Home Adidas jersey Canzano: Oregon lawmakers go big with new sports bills in legislative session

Canzano: Oregon lawmakers go big with new sports bills in legislative session

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It turns out that Oregon lawmakers are tuned into our state’s sports scene. I just hope they follow through and that a few bills they are currently drafting will be made into law in the next legislative session.

State Senator Peter Courtney called me Friday morning. It was a very entertaining and windy call. Anyone who has ever interacted with the 78-year-old Senate Speaker knows he could read the phone book and make it entertaining. But it was what he shared that caught my attention.

Here are the details:

♦ Lawmakers are proposing a bill that would allow student-athletes to collect royalties when a merchandiser (i.e. Nike, Adidas, etc.) makes a varsity jersey with their number on it. This would include royalties for video game makers who use their likeness and would extend to trading card companies. Essentially, it bolsters current name-image likeness legislation and puts Oregon at the forefront of opportunists in an ever-changing college landscape.

The bill mirrors law in Pennsylvania and would give athletes from those two states more flexibility and opportunity than college athletes from other states. Courtney cited former Oregon Ducks star Sabrina Ionescu as an example. The Nike-issued jersey with her number was a huge hit while she was at university and under this legislation Ionescu could have received a stack of royalties while playing.

The proposed bill would also open up opportunities for other students on campus. It would allow student-athletes to receive financial, legal and accounting assistance from students on campus. You would essentially open the door for student-athletes to work closely with other non-athlete students who are learning skills in business disciplines. These students would be paid by the university for their “consulting” work. Under previous law, this type of relationship would be considered an “agent” relationship and would threaten NCAA eligibility.

♦ Senator Courtney has confirmed that his office is also drafting legislation that would pave the way for bettors in our state to gamble on college sports events. Previous legislation prohibited it, but nationwide attitudes have changed and the Supreme Court legalized nationwide sports betting a few years ago.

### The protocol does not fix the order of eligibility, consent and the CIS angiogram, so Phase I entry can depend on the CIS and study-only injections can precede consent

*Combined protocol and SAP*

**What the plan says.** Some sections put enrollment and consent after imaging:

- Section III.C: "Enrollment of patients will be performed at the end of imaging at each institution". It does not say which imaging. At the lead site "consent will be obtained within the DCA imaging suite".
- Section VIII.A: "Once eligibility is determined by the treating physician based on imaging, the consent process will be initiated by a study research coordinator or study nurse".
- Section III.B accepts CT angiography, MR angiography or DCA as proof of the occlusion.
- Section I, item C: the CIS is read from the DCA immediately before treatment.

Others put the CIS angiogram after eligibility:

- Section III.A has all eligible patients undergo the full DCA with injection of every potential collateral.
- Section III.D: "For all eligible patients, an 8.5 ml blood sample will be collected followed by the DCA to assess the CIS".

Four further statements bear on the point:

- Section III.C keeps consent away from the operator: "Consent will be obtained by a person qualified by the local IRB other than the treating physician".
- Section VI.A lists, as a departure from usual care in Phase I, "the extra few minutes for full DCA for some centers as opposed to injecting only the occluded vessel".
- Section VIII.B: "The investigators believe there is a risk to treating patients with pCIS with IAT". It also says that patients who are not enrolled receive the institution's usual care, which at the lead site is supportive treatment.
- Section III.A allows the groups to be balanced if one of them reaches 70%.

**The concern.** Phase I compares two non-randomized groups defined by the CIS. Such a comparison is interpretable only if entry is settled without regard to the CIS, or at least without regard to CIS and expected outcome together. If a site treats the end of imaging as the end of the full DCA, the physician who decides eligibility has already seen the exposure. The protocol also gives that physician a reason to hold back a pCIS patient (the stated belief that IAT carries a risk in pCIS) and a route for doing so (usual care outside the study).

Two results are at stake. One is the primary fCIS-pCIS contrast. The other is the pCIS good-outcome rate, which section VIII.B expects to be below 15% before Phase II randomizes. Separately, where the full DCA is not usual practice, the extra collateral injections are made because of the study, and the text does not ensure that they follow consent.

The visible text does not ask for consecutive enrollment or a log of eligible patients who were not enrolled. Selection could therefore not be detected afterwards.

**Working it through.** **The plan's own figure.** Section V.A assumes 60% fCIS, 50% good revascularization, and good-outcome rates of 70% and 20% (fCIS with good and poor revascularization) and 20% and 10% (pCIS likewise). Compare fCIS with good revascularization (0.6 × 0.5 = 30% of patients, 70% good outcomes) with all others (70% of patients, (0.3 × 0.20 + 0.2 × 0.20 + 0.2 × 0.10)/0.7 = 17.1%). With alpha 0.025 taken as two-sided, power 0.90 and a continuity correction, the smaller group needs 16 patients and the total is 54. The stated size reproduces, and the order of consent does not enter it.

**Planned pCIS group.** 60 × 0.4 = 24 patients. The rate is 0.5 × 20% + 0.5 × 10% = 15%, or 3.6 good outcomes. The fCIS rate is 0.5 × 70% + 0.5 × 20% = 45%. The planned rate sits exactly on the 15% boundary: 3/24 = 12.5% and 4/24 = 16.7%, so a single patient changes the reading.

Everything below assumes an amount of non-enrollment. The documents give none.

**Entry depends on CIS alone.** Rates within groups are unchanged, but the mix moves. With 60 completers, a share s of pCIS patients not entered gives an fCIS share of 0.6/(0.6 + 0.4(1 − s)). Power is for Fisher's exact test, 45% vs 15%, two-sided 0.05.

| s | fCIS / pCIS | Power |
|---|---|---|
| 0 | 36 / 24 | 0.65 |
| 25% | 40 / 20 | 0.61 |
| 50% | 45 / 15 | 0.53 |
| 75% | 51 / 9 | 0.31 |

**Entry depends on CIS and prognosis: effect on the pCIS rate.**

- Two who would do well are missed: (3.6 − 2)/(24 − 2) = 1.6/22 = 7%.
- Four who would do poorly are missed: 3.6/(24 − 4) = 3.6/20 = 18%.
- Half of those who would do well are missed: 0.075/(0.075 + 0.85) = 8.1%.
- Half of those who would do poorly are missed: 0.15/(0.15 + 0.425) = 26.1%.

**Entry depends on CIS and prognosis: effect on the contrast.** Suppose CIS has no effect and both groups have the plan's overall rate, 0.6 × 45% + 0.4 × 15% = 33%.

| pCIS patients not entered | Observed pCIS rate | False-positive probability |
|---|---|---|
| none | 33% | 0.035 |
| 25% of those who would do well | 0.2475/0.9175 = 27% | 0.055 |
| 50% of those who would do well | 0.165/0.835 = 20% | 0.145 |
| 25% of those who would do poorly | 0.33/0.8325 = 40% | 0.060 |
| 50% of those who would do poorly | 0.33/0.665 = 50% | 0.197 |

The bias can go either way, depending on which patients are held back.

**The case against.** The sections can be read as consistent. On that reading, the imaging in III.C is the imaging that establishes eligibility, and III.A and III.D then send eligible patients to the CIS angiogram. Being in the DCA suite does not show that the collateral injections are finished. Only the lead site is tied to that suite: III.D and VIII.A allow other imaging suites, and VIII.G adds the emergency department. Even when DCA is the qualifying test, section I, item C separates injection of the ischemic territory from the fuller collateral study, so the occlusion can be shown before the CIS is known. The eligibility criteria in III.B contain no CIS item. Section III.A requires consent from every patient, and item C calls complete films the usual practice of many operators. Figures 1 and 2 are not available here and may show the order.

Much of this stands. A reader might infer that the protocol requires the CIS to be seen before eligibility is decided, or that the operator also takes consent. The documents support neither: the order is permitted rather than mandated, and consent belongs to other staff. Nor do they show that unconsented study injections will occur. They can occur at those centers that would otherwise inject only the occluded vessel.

The NCAA used to frown upon states that allowed sports betting and avoided holding championships in those places. But this position has changed dramatically over the past five years. What remains, however, is outdated legislation in Oregon that prohibits gambling at college events.

I wrote a column on the subject this week. Courtney is not a big player, but I think he recognizes that our state operates under outdated laws on the subject. Additionally, LSU and Michigan State recently signed seven-figure sponsorship deals with sports betting operators. There’s a pile of untapped revenue as the Oregon Lottery hands over the operations of its sports betting operation to DraftKings effective Jan. 18.

Who knows if lawmakers will pass and pass both bills, but I like that sports are a priority right now. Oregon and Oregon State in particular are in a race against other universities for competitive advantages in the new world of Name-Image-Likeness.

The first bill is a home run that gives Oregon an advantage.

The second feels like a no-brainer.

You can currently bet on NFL, MLB, NBA, football, cricket and go-kart races. But we’re the only state where legal sports betting exists that doesn’t allow you to bet on, say, the Alabama-Georgia National Championship football game. After income taxes, the lottery is our state’s second largest source of revenue. It feels like sports betting has a chance to add millions in revenue to a state in dire need of new funds. Adding college sports betting to the menu not only makes sense, but would allow the Ducks and Beavers to seek out those seven-figure deals like Michigan State and LSU.

The next legislative session begins Feb. 1 in Salem.

Courtney will join me on the state radio show today at 1 p.m. and we will discuss the two bills in detail. Listen live: Portland (750-AM), Eugene (1050-AM), Klamath Falls (960-AM), Roseburg (1490-AM) or stream it on BaldFacedTruth.com.

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